Canada forward John Tavares is helped up off the ice by a trainer during the second period of a men's quarterfinal ice hockey game against Latvia at the 2014 Winter Olympics, Wednesday, Feb. 19, 2014, in Sochi, Russia. Tavares is out for the rest of the Olympics with an unspecified leg injury. (AP Photo/Mark Humphrey)
Islanders center John Tavares will miss the rest of the season due to an injury suffered while suiting up for Team Canada in Sochi.
His owner, Charles Wang, surely can’t be happy to be losing the team’s star player.
Plenty of owners don’t want their players going to the Olympic games for just the case of what happened to Tavares. They argue that games and practices are at different times due to time-zone shifts, which could affect the players’ durability.
It’s a valid argument. They’re rightfully concerned about player insurance. However, the injury to Tavares amounts to a hard hit, one that could have happened in any NHL, Olympic, or even intense pickup game.
Risk is assumed when you step on the ice or playing surface for any sport.
Yes, the players have signed a contract, many for millions of dollars, with their NHL team. Their owners have invested in them.
But investment is a multi-pronged term and the key one here.
Each player and his subsequent deal is an investment made by an owner, one through which they hope to see a return in wins and revenue.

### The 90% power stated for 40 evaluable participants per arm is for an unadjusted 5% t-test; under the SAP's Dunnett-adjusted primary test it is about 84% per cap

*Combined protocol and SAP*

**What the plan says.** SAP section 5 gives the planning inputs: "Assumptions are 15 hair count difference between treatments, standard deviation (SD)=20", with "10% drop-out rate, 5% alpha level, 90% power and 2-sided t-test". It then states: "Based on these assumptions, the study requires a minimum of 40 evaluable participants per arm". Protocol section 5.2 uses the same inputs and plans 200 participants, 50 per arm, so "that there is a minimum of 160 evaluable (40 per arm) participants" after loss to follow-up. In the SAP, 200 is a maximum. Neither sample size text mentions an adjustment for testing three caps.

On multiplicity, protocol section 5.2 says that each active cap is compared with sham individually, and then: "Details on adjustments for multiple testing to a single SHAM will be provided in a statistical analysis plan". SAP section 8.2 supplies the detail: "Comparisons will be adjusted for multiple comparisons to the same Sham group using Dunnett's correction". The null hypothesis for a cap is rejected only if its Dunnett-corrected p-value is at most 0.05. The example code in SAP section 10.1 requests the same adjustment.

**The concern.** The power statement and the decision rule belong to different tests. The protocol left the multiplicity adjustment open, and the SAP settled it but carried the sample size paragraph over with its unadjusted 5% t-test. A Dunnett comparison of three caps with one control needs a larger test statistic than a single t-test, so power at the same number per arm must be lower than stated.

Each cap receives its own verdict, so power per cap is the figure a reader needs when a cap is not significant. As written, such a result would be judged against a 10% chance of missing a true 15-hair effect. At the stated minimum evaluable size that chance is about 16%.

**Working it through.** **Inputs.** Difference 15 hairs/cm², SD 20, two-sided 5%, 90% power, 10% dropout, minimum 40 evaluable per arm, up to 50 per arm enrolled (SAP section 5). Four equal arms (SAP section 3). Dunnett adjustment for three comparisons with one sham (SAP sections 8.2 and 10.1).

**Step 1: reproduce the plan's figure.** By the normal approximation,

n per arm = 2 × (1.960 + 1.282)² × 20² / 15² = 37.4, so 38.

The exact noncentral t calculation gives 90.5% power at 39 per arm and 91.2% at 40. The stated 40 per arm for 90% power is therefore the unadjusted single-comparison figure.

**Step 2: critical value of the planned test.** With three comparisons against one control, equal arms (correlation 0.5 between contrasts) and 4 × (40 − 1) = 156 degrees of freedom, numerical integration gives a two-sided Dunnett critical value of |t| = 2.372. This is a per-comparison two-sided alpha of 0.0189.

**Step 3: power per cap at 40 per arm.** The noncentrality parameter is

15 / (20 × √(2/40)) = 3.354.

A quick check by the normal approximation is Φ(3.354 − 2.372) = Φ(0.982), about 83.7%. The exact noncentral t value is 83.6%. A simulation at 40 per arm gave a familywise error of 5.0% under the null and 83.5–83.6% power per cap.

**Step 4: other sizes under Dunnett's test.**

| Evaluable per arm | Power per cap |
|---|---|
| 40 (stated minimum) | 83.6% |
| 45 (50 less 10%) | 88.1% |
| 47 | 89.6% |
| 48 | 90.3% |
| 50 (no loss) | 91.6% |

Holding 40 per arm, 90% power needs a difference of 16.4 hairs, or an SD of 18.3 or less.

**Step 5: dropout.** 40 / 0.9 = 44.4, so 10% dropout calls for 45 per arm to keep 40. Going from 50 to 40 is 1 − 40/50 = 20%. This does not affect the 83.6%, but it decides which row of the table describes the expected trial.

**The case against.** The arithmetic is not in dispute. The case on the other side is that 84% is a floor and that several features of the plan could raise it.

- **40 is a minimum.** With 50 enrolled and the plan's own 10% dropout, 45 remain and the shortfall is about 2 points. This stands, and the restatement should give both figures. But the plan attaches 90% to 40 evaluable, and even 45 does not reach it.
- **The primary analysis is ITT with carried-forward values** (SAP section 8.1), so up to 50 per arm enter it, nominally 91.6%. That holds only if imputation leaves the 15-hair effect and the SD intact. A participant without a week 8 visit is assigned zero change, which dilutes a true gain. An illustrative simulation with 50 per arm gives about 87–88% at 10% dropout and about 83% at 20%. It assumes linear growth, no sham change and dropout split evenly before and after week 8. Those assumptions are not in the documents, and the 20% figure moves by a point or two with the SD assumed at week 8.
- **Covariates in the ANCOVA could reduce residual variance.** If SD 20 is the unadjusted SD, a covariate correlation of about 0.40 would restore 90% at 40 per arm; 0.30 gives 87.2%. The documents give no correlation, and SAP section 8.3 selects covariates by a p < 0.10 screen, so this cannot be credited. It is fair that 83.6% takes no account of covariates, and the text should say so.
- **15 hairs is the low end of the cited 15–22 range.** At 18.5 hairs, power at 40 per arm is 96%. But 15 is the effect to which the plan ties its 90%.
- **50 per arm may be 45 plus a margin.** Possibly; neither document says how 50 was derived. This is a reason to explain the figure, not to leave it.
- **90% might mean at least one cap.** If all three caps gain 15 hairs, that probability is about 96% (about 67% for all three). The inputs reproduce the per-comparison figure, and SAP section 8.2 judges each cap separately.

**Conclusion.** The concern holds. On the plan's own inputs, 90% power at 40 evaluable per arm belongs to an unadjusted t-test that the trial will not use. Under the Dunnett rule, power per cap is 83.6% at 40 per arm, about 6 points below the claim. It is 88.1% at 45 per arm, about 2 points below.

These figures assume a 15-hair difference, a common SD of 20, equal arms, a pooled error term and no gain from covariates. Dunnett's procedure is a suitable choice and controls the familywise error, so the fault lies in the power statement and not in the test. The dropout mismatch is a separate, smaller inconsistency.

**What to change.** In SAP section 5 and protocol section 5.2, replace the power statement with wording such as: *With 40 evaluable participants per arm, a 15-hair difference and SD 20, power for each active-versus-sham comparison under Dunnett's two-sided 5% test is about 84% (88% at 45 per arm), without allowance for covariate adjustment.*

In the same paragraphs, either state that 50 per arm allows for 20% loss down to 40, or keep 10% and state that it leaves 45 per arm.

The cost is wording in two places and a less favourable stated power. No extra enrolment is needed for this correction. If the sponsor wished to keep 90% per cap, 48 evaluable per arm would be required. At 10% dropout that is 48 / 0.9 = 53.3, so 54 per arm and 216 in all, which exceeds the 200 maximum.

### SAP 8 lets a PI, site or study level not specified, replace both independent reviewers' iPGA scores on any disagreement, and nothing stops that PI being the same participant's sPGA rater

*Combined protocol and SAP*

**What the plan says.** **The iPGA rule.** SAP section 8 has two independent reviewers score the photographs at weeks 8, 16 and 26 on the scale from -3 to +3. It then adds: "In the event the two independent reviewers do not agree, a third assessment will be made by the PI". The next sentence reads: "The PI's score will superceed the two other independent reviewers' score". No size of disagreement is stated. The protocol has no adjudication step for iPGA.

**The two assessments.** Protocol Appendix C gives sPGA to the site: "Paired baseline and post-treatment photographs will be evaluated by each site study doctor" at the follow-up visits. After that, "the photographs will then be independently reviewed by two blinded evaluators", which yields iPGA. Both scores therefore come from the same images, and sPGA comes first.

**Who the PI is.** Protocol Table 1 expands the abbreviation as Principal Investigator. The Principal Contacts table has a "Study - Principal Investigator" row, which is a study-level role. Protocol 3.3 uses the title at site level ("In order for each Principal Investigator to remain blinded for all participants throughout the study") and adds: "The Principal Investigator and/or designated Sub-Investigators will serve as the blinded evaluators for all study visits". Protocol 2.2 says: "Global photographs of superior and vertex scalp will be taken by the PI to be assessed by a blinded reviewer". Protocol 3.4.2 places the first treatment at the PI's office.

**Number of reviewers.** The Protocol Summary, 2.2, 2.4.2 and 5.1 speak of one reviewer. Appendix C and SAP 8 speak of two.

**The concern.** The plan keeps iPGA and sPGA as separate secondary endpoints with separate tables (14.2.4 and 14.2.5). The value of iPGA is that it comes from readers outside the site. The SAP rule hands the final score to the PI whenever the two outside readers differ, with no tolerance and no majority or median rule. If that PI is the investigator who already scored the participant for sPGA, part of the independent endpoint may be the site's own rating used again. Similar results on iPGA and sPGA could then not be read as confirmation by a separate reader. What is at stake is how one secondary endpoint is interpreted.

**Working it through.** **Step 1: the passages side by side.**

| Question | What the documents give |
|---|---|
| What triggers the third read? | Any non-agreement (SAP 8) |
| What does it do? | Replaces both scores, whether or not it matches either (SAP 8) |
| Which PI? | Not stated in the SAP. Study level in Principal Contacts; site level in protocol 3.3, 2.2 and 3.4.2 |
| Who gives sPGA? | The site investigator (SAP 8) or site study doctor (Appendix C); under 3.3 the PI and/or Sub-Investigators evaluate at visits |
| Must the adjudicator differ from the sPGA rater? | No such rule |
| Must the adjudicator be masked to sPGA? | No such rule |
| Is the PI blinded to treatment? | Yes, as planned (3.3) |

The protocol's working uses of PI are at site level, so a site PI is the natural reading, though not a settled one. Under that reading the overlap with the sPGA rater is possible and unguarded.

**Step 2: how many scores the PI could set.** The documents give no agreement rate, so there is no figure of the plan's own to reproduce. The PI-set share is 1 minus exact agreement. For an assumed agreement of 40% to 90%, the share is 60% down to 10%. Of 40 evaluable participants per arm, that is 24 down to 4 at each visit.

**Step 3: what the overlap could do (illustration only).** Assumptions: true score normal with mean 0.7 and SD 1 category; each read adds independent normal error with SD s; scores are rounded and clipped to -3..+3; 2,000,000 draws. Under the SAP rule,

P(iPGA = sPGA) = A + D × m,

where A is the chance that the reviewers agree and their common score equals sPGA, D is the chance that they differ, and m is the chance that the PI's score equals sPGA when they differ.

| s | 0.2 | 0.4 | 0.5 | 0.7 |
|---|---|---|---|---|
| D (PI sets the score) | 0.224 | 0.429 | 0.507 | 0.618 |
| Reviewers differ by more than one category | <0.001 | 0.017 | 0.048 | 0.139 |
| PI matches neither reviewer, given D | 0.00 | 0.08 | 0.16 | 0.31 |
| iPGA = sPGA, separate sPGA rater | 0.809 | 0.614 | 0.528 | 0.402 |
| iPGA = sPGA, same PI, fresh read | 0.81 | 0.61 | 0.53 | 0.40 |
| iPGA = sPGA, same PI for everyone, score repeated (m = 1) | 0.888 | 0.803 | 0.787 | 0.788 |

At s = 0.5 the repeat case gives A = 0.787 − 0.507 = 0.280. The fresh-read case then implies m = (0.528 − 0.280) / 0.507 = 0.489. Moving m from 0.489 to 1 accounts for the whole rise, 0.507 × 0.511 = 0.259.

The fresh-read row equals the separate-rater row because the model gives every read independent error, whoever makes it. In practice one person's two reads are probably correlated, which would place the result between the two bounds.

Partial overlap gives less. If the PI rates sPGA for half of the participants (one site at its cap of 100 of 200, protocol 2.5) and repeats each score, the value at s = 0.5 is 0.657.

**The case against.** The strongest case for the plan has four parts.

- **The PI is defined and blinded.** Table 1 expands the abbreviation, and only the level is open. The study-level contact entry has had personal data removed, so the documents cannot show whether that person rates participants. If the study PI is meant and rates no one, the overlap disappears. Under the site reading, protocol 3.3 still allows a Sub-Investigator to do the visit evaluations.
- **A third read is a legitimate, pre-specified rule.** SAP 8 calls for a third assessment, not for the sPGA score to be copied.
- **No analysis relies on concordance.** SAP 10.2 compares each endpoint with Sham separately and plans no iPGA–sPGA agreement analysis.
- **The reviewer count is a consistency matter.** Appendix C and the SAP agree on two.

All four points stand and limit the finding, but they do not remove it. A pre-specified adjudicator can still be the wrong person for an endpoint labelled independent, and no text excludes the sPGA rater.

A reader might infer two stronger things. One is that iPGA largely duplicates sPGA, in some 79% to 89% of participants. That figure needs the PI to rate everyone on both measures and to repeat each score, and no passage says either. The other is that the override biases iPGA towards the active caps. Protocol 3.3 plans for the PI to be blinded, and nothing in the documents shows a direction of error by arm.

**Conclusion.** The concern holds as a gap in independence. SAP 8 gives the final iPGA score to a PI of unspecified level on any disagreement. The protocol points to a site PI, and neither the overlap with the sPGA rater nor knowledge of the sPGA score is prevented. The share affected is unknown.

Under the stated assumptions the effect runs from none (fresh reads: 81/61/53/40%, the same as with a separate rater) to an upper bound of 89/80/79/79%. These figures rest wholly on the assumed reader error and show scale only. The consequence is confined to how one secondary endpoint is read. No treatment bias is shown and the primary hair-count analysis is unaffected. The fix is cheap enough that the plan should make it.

What helps drive revenue? Stardom.
Star players who transcend just diehard fans should theoretically provide the potential of bringing in more casual fans and increasing people in the seats. That makes a greater bang for the buck.
There’s no better example from these games thus far than T.J. Oshie, the St. Louis Blues center whose incredible shootout performance to give Team USA the win over Russia made him an overnight star. Oshie’s Twitter follower count rocketed up. He did the morning show circuit and became a pop culture icon to be remembered when recollecting the Sochi games.
How does it translate to the NHL?
NHL Deputy Commissioner Bill Daly says it doesn’t, citing "no tangible positive effect" from a "practical business standpoint."
But Oshie is now a household name in the states and it’s hard to imagine that can do anything but help the Blues.
What fan wouldn’t want to welcome Oshie back to the good ‘ole U.S. of A with a big round of applause, even when he comes to the rink as an opponent?
Never underestimate the sentiment of patriotism and Americana wrought by the Olympics.
Take away the NHL players and not only does it dilute the Olympic product but further marginalizes an opportunity for the league to build its brand’s visibility.